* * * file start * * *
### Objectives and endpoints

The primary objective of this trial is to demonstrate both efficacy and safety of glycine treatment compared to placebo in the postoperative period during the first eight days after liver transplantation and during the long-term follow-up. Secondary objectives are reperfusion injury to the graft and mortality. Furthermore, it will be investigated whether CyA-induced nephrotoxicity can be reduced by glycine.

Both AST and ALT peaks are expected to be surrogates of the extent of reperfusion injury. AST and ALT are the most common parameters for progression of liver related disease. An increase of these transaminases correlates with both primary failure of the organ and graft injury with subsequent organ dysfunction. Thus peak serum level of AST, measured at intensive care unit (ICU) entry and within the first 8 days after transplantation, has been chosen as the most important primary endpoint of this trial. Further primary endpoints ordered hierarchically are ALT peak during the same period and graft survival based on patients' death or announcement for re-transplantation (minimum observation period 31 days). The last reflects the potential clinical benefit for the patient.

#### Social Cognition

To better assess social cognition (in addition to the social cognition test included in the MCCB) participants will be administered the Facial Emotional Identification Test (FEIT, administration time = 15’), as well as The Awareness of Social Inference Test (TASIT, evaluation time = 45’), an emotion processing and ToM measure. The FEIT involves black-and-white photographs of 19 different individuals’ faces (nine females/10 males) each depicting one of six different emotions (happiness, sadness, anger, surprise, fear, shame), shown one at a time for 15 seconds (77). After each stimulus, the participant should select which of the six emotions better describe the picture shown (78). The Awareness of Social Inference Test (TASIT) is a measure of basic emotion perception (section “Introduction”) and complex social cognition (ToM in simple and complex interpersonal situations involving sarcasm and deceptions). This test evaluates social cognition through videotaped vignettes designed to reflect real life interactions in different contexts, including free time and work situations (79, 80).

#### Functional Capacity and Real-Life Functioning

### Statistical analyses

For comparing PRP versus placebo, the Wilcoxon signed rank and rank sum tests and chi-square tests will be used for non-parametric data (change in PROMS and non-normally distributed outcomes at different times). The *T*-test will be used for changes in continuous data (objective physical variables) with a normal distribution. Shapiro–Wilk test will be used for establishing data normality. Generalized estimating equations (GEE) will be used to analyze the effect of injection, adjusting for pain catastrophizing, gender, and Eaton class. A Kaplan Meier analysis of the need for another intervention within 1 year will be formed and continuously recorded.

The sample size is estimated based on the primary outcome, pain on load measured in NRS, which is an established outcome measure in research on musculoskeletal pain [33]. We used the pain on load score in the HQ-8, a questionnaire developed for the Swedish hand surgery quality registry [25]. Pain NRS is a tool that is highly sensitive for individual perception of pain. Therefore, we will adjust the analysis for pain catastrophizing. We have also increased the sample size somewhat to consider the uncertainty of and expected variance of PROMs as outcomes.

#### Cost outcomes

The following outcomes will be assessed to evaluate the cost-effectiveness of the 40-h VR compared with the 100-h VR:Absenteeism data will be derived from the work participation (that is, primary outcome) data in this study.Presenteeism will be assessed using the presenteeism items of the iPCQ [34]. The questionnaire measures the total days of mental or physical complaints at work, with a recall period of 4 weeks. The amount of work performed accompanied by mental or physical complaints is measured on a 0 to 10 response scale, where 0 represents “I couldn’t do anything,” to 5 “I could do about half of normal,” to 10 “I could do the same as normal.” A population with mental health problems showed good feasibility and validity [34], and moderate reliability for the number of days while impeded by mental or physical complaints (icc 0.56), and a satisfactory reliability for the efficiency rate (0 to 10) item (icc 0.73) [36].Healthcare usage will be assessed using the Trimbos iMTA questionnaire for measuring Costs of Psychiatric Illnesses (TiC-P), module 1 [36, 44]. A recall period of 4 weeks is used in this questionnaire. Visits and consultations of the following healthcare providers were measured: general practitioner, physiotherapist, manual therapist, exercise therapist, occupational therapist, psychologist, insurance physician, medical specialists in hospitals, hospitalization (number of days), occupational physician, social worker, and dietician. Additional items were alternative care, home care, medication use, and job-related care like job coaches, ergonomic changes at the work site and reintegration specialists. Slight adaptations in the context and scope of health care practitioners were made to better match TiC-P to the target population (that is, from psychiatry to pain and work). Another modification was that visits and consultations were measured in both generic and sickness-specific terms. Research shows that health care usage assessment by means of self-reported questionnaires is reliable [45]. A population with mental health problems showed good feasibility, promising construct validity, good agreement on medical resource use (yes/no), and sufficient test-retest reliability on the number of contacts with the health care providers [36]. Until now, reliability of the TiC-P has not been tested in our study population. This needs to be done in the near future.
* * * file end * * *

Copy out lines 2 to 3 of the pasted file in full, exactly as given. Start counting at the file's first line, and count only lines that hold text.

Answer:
The primary objective of this trial is to demonstrate both efficacy and safety of glycine treatment compared to placebo in the postoperative period during the first eight days after liver transplantation and during the long-term follow-up. Secondary objectives are reperfusion injury to the graft and mortality. Furthermore, it will be investigated whether CyA-induced nephrotoxicity can be reduced by glycine.

Both AST and ALT peaks are expected to be surrogates of the extent of reperfusion injury. AST and ALT are the most common parameters for progression of liver related disease. An increase of these transaminases correlates with both primary failure of the organ and graft injury with subsequent organ dysfunction. Thus peak serum level of AST, measured at intensive care unit (ICU) entry and within the first 8 days after transplantation, has been chosen as the most important primary endpoint of this trial. Further primary endpoints ordered hierarchically are ALT peak during the same period and graft survival based on patients' death or announcement for re-transplantation (minimum observation period 31 days). The last reflects the potential clinical benefit for the patient.